Childhood Nutrition and Exercise in Elementary Schools - An Assessment


Introduction

Childhood obesity has become a public health epidemic in the United States. Results from the 2007-2008 NHANES surveys indicate that an estimated 17% of children and adolescents aged 2-19 years are obese compared to only 5% in 1971. According to the 2007 National Survey of Children's Health, obesity rates for 10 to 17-year old children range from 10% in Oregon to 22% in Mississippi. It is well known that childhood obesity is associated with health risks, such as pediatric hypertension, type 2 diabetes, orthopedic complications, and impaired mobility, and can result in psycho-social consequences, including low self-esteem, social isolation, and discrimination. In addition, long-term studies have shown that obese children are likely to become obese adults. Most experts agree that physical inactivity and poor eating habits are the root causes of obesity, and that there is a widespread need to promote better eating habits among children. Dietary choices and physical activity of children used to be considered exclusively a family matter; however, they are now viewed as a public health concern that also needs to be addressed on the community level, including K-12 public schools.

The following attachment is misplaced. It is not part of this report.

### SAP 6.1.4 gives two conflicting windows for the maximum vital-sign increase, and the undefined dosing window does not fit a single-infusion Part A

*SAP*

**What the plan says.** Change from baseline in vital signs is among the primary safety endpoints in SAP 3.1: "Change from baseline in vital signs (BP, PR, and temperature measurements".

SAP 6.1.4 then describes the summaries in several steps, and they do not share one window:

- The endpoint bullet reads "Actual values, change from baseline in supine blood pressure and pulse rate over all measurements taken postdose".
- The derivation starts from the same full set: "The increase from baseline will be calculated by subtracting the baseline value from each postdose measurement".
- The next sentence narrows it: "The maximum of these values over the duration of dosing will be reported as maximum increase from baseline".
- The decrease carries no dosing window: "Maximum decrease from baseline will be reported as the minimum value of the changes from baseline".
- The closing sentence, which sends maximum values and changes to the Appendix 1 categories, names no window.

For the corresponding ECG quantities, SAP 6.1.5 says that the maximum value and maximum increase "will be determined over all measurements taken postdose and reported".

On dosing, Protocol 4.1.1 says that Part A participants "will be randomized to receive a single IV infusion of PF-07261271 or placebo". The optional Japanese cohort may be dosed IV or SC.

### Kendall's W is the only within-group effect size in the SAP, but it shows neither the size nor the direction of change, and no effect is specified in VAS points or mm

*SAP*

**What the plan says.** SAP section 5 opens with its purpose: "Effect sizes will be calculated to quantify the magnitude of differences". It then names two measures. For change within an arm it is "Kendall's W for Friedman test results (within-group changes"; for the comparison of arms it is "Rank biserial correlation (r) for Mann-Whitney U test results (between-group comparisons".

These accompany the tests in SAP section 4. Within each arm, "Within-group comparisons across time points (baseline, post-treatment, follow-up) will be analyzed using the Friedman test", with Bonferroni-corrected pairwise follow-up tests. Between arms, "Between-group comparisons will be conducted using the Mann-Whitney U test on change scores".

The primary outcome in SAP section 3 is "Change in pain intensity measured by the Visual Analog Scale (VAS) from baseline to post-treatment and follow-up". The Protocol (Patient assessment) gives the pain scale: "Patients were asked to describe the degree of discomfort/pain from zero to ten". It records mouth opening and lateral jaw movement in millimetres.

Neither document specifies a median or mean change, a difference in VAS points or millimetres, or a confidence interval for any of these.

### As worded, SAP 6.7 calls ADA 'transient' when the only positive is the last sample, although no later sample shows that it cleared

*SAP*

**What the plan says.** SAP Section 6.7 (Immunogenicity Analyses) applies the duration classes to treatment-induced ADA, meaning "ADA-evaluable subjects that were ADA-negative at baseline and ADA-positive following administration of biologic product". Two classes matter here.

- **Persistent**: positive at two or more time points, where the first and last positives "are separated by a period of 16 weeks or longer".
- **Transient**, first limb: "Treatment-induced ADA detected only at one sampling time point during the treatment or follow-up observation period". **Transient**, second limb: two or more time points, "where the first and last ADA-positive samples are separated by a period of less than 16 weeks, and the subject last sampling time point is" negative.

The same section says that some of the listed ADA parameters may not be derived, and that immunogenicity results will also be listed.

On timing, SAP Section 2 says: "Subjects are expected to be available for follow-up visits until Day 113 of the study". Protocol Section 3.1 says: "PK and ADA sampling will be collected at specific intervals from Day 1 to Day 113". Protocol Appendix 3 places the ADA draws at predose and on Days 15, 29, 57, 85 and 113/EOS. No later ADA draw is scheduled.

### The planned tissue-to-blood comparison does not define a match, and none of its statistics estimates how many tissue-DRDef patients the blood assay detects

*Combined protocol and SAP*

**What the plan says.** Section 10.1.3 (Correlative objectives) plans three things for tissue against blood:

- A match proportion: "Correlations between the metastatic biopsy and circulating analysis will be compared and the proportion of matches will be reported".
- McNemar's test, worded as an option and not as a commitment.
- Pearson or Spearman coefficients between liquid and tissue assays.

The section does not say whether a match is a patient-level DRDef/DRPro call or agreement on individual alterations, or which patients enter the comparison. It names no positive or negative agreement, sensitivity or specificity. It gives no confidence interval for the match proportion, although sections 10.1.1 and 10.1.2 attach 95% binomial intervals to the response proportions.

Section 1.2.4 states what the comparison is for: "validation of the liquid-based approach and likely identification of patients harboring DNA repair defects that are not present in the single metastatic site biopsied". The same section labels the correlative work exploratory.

Methods and Target Population

We used a questionnaire based on constructs of the Health Belief Model to assess 1) teachers' needs, knowledge, and concerns regarding nutrition education and physical activity and 2) school cafeteria staff's knowledge and attitudes towards childhood nutrition.

227 elementary school teachers and 59 cafeteria staff from rural, semi-rural, and urban communities in Oregon completed and returned our questionnaires.

Results

Teacher Survey Table

Conclusion

In response to these findings, we have developed Brain Breaks: Classroom Fitness for Children, a DVD with short segments of physical activities which can be performed in the classroom. We are also in the process of developing a comprehensive K – 5 Nutrition Curriculum that can be integrated into other academic subjects.



<- Back to Study Results